Governance and spending practices in An Garda Síochána and the HSE, as well as in other public agencies have been sharply criticised in a report prepared by the Dáil’s Public Accounts Committee (PAC).
It finds that the budget of An Garda Síochána is being ineffectively managed and a review of all financial controls should be undertaken. It has also made recommendations about changes to the force’s overtime budget.
A mandatory 15-minute “parading time”, which is time allocated for briefing and de-briefing on-duty gardaí, was introduced as part of the 2016 pay agreement and will cost approximately €22 million this year, payable from the force’s overtime budget.
The report has found that the inclusion of this parading time in overtime spend is “unsatisfactory” and consideration should be given to including it in the salaries of gardaí instead.
“An Garda Síochána’s requirement for a supplementary estimate every year between 2013 and 2017 highlights ineffective management and control of the annual budget. The committee recommends a review of all financial controls within An Garda Síochána.”
The confidential document, which committee sources say is effectively an advanced draft of a report due to be launched within a fortnight, has also strongly criticised the HSE.
It has labelled as “alarming” the level of non-compliance in the procurement of goods and services in the HSE last year, estimated at €506 million or 23 per cent of total expenditure and has called for “an immediate plan of action” to tackle this.
Furthermore, it concludes that “the financial management of the Health Service Executive, and the oversight performed by the Department of Health, is unsatisfactory and does not demonstrate good governance or control.”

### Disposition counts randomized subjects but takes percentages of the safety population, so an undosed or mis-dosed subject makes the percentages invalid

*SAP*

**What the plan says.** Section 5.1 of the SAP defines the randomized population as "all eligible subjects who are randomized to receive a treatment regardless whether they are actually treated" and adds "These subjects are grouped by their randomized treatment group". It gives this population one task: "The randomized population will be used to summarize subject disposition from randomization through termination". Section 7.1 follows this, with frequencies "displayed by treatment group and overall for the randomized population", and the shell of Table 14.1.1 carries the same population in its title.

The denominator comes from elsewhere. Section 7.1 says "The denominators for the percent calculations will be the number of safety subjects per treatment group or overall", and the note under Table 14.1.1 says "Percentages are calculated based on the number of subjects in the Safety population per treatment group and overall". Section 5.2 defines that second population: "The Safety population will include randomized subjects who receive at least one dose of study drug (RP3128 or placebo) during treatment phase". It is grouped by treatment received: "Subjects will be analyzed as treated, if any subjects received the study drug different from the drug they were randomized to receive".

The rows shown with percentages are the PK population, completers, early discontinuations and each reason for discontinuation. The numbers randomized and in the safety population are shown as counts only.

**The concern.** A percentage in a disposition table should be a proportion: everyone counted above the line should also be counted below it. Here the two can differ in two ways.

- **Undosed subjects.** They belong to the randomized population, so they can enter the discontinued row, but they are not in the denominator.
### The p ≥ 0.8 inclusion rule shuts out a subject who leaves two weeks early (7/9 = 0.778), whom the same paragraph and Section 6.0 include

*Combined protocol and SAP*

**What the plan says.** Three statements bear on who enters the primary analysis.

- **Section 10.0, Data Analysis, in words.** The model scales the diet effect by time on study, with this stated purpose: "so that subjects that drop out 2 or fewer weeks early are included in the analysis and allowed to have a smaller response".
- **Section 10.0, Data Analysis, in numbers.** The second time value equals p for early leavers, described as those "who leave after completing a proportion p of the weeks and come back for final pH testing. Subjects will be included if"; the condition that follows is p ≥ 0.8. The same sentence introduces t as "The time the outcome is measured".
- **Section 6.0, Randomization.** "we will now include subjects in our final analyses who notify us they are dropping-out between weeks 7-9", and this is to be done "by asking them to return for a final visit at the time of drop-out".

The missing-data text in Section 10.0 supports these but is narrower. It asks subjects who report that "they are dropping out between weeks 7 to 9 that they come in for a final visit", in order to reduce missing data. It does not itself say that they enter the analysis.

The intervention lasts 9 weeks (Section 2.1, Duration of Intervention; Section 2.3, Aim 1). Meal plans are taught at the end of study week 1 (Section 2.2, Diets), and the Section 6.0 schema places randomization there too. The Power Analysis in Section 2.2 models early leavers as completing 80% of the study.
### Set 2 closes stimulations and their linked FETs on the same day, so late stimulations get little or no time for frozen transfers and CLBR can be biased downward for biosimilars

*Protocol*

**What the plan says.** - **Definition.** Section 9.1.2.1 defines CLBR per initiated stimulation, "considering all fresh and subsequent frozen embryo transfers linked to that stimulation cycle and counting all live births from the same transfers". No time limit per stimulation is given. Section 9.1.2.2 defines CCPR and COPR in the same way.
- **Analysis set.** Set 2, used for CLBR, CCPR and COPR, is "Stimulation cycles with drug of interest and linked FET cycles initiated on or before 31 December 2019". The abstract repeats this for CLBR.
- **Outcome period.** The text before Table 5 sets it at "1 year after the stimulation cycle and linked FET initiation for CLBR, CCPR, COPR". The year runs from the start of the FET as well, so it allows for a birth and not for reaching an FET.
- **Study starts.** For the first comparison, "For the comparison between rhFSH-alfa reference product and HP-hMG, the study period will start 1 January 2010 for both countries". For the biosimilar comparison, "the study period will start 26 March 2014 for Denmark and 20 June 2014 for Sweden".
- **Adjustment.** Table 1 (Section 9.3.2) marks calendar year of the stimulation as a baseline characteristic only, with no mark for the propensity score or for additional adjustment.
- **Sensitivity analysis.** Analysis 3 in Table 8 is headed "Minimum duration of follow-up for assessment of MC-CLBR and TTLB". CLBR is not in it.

The PAC has also examined the use of hotel accommodation for asylum seekers and the report has found it to be “unsuitable” and that the practice “does not provide value for money to the State”.
“The committee recommends that the Department of Justice ensures that the Reception and Integration Agency completes the procurement process for new accommodation centres in a timely manner and takes active steps to reduce the use of hotels to provide accommodation for asylum seekers.
“In 2018, the department spent €960,910 on providing hotel accommodation for asylum seekers. The committee noted that, up to April 12th, 2019, the department had spent €3.7 million on hotel accommodation for those seeking asylum.
“The system to move individuals who have been granted legal status to reside in Ireland out of accommodation centres and into the permanent housing is not adequate.
“The committee recommends that the Department of Justice establishes a process to ensure that individuals who receive legal status to reside in Ireland are assisted to move out of accommodation centres within an appropriate and manageable timeframe.”
Apple and European Commission
The PAC will also publish findings in relation to the Apple tax case.
An escrow fund was set up in April 2018 to hold money recovered from Apple that was determined by the European Commission to have been a form of state aid. The balance in the account is €14 billion. To date, €2.3 million has been spent on legal services associated with the case.
“Given the level of costs already incurred and the uncertainty about the time it will take to resolve the alleged State aid Apple case, there is a risk that associated costs, particularly those relating to legal services, could be substantial.
“The committee recommends that the department puts mechanisms in place to closely monitor the legal and other costs associated with the management and investment of the Ireland Apple escrow fund by the NTMA in order to ensure that these costs are minimised.”
The report is prepared by the secretariat of the PAC for the members following several hearings of the committee. Members of the committee will have a further opportunity to amend the working document although sources said it is unlikely to substantially change.